Menopause Home Testing Kits

The menopause is a difficult time for many women, and as the symptoms differ for everyone, it can be frustrating to know whether you’re actually entering the menopause or not.read moreSee less

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  1. Suresign Menopause Test
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FAQs

The menopause is a stage that women usually experience when they are between the ages of 45 to 55, and it refers to you stop having your periods. This can be sudden or gradual, for example, your periods may become infrequent before they stop altogether. The stage before your periods stop is called the perimenopausal stage.

When your periods stop, this means your oestrogen levels are in decline, your ovaries are no longer working and you can’t become pregnant. In the UK, the average age for a woman to go through the menopause is 51.


Early menopause is when a woman’s periods stop before the age of 45.

 

It can happen naturally if oestrogen is no longer being produced, as the result of cancer treatment, or from a medical condition like Turner syndrome.

 

The signs of early menopause are similar to the typical symptoms of menopause, including hot flushes, night sweats, vaginal dryness and a lack of interest in sex, difficulty sleeping, low mood, and problems with memory.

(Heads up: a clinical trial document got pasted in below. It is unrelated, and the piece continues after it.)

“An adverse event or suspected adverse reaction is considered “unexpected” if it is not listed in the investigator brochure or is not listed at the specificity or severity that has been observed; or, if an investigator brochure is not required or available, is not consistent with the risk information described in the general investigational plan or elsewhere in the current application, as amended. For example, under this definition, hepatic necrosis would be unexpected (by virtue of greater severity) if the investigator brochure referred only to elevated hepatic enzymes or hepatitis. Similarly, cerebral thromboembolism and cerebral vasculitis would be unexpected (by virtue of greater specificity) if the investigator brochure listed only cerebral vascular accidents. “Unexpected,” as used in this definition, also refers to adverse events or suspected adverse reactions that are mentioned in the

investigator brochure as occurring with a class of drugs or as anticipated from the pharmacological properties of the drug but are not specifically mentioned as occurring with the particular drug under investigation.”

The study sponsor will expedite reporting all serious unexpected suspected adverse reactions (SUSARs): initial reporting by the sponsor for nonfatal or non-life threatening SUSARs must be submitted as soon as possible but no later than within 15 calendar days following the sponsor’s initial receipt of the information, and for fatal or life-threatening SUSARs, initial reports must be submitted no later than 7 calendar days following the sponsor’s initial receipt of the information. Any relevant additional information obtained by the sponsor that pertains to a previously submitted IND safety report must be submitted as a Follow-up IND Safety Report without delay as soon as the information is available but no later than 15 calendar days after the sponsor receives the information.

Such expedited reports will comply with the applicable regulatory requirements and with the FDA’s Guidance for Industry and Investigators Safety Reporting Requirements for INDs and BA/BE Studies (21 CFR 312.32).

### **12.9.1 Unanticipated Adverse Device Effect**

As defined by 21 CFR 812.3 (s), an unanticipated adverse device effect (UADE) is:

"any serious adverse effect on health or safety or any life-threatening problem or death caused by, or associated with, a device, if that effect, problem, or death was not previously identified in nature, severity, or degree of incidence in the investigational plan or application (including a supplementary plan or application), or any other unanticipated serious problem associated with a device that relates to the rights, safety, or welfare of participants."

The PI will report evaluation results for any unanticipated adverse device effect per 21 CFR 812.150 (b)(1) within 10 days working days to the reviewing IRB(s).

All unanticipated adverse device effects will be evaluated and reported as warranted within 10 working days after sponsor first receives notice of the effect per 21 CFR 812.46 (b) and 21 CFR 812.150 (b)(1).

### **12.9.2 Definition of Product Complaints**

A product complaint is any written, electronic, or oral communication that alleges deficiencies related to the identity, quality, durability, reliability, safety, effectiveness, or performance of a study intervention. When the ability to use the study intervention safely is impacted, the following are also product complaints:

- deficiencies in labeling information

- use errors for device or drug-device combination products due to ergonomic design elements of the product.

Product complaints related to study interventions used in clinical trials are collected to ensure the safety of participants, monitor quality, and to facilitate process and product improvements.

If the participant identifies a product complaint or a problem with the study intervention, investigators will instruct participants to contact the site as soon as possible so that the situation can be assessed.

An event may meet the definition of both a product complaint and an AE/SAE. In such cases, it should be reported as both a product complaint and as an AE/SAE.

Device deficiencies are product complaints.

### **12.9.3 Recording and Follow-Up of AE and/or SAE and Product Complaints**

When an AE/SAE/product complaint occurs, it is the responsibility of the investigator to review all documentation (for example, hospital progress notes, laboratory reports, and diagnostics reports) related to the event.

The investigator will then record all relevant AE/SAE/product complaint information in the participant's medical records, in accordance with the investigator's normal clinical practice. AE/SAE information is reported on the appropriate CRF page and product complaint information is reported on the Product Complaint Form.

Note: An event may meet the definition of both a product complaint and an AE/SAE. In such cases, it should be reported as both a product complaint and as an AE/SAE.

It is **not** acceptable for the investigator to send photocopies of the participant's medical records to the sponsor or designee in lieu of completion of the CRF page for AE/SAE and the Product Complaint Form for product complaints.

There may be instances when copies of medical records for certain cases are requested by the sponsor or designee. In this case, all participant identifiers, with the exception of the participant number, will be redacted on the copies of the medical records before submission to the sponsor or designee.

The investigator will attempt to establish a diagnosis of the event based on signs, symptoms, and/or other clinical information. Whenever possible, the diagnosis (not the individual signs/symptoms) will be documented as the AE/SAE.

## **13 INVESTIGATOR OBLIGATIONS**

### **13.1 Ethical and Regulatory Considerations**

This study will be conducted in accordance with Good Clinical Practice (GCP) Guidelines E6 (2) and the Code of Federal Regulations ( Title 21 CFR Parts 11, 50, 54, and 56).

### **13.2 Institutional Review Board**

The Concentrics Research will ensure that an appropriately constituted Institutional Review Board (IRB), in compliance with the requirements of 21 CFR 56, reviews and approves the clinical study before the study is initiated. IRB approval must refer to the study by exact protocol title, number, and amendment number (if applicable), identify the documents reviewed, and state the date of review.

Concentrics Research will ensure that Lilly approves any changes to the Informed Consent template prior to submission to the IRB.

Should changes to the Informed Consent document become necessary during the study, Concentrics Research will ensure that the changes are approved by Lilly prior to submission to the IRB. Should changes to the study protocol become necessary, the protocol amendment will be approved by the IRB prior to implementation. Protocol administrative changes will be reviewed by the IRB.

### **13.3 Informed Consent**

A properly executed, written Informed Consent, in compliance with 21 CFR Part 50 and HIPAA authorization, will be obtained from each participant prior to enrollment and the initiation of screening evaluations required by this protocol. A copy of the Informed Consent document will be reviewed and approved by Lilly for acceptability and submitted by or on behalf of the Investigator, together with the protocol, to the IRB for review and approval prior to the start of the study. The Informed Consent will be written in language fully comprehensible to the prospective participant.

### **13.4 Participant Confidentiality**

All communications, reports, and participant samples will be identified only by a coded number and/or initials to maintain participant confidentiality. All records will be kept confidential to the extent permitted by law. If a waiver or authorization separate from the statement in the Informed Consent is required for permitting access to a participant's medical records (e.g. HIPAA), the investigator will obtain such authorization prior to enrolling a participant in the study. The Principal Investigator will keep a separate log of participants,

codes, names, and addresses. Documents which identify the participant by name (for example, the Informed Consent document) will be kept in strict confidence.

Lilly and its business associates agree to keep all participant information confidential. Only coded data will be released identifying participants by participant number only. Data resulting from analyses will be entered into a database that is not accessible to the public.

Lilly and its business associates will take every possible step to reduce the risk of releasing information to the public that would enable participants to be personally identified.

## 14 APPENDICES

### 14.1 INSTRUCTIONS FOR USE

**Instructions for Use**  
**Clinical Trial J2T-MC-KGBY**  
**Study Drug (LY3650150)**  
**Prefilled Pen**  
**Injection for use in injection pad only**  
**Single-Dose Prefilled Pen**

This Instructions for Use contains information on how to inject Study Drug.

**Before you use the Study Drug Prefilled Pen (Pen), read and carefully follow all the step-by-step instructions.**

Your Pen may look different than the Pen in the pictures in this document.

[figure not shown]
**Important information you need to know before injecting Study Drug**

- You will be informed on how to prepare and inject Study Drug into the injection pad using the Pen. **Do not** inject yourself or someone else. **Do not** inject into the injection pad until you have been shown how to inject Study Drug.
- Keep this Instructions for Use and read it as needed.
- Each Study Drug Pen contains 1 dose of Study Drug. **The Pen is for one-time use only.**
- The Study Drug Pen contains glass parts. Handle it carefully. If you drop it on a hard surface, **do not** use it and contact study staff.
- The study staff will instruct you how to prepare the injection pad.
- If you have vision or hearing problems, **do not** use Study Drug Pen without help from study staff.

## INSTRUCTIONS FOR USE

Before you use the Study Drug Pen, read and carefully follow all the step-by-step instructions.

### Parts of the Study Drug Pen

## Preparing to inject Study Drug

The combined contraceptive pill or HRT is usually prescribed as a substitute for missing hormones.

Yes, a blood test is an accurate way for your GP to determine whether you’re in the menopause by looking at your hormone levels. But a blood test is not the only way you can test for the menopause; home testing kits are a fast and easy way to test for the menopause in the comfort of your own home.


With a menopause testing kit, you can test for the menopause in the comfort and privacy of your own home. If you’re still having monthly periods, take the first menopause test during the first week of your cycle. If this result is negative but you’re still having symptoms, repeat with the second test a week later. If you’re no longer having monthly periods, take the first test anytime during the month and take the second test a week later.

Taking a menopause test is simillar to taking a pregnancy test; you hold the test into your urine stream and read the results after a few minutes, with the lines in the display window indicating whether the test is positive, negative or invalid. Alternatively, you can get a blood test from your GP to determine whether you’re in the menopause or not.